The mobile operators have finally had their say and the equilibrium is restored. Google's announcement that they are going to withdraw selling the Nexus One through their own online channel and instead work with 'partners' in expanding presence vindicates the risky nature of their decision that I had alluded to a few months back. While getting US consumers to part with full unsubsidized rates was a challenge in itself, I believe the larger issue that forced Google's hand in this case has been its handset partners and the pressure from carriers such as Verizon.
Take the case of HTC. The Taiwanese vendor has been one of the most active promoters of Android, given its lack of a clear identity in the Windows Mobile days when it moved from being an Original Design Manufacturer to a full-fledged smartphone vendor. HTC's business potential is severely impacted if some of the best phones that it makes are restricted only to a channel that does not subsidize the cost of the handset. Moreover, by coining marketing phrases such as "Superphones" Google made it all the more tough for HTC to sell its other high-end smartphones to carriers willing to pick the subsidy tag.
For the ecosystem, Google's decision to go on its own clearly had larger implications over trust. Carriers were concerned that Google with its unsubsidized channel could potentially attract the high-ARPU customers who were then free to choose their own operator; not the most ideal of scenarios for carriers that historically were used to exerting extreme control over their consumers, through low entry and high exit barriers.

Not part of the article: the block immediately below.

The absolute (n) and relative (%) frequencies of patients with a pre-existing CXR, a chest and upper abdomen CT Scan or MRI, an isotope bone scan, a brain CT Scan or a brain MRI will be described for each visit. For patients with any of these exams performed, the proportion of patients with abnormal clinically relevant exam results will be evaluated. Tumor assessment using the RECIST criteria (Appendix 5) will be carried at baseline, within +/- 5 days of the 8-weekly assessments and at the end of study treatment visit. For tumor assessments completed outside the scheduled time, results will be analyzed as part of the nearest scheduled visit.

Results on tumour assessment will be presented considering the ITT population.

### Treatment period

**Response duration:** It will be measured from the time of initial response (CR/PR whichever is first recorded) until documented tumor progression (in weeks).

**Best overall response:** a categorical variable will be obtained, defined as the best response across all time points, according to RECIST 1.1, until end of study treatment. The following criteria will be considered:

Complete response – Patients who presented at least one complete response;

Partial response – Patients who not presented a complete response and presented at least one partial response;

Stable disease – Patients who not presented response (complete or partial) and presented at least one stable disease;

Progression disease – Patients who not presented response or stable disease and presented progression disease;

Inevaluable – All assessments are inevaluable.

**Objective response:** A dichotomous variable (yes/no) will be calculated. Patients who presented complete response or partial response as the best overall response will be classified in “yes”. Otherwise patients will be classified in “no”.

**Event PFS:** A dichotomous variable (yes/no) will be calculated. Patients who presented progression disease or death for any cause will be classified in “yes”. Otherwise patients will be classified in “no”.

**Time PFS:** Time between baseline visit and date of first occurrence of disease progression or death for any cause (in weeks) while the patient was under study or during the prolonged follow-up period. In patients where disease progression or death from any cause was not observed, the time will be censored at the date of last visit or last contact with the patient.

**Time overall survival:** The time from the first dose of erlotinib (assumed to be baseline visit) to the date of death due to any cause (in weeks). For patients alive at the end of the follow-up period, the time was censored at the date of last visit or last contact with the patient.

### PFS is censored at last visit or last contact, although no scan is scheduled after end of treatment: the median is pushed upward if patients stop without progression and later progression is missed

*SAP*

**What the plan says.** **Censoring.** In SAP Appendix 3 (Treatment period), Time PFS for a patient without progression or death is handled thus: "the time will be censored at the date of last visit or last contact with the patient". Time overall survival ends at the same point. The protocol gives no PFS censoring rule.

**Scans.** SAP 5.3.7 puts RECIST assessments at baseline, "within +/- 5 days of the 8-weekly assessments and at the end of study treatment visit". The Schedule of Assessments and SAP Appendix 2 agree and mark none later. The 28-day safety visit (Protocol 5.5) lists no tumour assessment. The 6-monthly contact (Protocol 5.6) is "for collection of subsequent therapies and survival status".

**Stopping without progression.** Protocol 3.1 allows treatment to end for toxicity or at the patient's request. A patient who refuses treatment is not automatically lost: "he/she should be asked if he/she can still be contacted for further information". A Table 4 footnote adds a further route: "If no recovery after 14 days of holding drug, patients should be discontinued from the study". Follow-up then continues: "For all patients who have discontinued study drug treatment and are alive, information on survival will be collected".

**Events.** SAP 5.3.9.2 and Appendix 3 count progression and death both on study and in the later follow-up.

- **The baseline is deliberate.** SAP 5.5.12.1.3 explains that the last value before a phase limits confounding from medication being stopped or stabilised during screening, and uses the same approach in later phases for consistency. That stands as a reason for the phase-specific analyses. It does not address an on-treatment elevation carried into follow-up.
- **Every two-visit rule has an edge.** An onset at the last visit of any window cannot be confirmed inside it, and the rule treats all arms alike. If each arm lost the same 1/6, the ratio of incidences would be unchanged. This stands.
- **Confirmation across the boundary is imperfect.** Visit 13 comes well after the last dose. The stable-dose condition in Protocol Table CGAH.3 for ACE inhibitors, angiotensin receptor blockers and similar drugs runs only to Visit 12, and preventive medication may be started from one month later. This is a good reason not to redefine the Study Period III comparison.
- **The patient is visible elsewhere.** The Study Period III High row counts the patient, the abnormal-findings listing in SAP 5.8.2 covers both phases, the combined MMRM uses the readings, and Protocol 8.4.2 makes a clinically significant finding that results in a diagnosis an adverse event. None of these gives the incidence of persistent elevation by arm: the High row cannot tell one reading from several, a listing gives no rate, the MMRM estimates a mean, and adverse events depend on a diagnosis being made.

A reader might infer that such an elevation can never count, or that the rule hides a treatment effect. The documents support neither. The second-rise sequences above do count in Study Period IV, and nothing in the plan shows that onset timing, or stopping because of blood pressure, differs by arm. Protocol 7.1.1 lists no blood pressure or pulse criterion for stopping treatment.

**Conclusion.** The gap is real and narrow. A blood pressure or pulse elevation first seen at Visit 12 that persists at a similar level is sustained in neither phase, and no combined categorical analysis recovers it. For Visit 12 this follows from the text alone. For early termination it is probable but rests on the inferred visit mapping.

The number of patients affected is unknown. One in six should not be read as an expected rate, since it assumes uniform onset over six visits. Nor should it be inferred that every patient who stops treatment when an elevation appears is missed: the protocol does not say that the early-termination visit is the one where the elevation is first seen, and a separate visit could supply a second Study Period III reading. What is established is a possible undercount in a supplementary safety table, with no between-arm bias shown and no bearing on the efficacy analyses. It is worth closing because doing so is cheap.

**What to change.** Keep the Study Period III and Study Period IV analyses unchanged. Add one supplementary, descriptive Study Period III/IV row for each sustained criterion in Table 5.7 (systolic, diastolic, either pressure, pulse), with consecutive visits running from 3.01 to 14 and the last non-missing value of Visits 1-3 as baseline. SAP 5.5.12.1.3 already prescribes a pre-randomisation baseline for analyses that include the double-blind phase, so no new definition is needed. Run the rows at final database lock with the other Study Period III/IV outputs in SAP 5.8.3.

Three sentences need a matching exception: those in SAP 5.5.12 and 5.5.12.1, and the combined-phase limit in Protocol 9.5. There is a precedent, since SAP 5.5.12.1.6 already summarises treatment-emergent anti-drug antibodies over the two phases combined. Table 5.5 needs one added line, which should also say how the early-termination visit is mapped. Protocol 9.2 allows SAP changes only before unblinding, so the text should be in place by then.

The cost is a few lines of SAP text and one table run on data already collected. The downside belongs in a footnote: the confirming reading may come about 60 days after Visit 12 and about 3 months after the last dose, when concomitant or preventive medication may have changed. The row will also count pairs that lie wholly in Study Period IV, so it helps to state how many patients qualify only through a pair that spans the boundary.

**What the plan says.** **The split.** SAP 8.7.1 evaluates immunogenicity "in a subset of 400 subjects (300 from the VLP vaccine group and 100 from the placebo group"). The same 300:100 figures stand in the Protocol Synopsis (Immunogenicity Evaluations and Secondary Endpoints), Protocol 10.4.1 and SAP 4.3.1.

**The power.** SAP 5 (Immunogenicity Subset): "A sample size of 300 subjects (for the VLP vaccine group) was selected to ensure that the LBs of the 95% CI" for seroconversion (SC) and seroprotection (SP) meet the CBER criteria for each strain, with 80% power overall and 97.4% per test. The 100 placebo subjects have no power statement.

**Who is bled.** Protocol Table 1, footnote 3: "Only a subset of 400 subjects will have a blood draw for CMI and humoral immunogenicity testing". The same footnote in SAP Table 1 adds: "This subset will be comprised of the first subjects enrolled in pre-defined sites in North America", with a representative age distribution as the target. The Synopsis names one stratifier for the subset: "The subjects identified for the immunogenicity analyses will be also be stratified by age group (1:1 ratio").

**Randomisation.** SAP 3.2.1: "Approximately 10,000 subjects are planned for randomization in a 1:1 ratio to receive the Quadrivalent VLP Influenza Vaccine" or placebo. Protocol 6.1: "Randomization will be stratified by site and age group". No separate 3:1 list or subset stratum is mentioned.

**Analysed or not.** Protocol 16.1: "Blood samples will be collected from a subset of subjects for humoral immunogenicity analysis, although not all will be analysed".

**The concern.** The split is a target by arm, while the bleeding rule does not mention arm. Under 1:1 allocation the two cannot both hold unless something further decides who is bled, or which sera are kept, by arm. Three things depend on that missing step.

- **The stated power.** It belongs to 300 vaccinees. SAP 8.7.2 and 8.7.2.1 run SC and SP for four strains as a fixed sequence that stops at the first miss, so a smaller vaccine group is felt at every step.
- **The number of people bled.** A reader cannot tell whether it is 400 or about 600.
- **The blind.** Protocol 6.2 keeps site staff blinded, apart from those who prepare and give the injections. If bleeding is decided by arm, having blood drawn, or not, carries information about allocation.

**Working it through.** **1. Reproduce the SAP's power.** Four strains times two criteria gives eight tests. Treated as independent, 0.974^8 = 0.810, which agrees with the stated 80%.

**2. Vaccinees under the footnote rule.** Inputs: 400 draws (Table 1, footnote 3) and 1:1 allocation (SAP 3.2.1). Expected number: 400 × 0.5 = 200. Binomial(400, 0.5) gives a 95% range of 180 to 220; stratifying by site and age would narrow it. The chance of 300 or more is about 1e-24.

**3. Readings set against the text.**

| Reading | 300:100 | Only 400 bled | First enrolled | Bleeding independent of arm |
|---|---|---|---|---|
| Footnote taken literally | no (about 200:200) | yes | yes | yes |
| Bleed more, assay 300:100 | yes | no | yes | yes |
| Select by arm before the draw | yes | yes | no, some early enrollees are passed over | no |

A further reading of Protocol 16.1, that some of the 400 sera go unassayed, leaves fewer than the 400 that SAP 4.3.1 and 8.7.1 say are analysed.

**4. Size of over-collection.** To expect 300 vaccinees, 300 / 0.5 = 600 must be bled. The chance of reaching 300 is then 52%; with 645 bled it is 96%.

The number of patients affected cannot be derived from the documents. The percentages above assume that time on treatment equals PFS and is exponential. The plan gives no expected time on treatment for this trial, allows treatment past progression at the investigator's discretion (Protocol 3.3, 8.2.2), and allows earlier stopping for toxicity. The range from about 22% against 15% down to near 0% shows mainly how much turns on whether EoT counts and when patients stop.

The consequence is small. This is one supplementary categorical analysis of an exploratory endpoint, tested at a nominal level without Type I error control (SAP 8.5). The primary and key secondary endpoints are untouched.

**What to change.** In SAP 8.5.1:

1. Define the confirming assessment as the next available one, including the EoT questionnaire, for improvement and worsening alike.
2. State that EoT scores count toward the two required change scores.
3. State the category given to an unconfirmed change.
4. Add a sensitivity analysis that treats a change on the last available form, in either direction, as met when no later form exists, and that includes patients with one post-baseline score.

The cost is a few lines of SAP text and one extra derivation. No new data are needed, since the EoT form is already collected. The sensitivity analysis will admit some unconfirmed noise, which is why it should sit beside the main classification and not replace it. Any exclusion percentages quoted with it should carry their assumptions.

For Google as well, the channel wasn't without its more than adequate share of challenges. I reckon other than all the issues around managing partners in the Android ecosystem, Google also woke up to the fact that customer support in an important expense item. The initial wave of complaints against the device and its limited support options forced Google to come up with telephonic support one month into the launch.
While Google may have retreated from its online store, I don't believe it is the end of the road when it comes to Google's attempts to disrupt traditional channels. For those channels exert far too much control over the overall mobile ecosystem in the US and some other European countries. And controlled ecosystems are a ticking waiting-for-disruptor bomb. I believe Google's results with its online channel are not indicative of their future, but are an important milestone as these markets move to a more equitable and customer-centric model.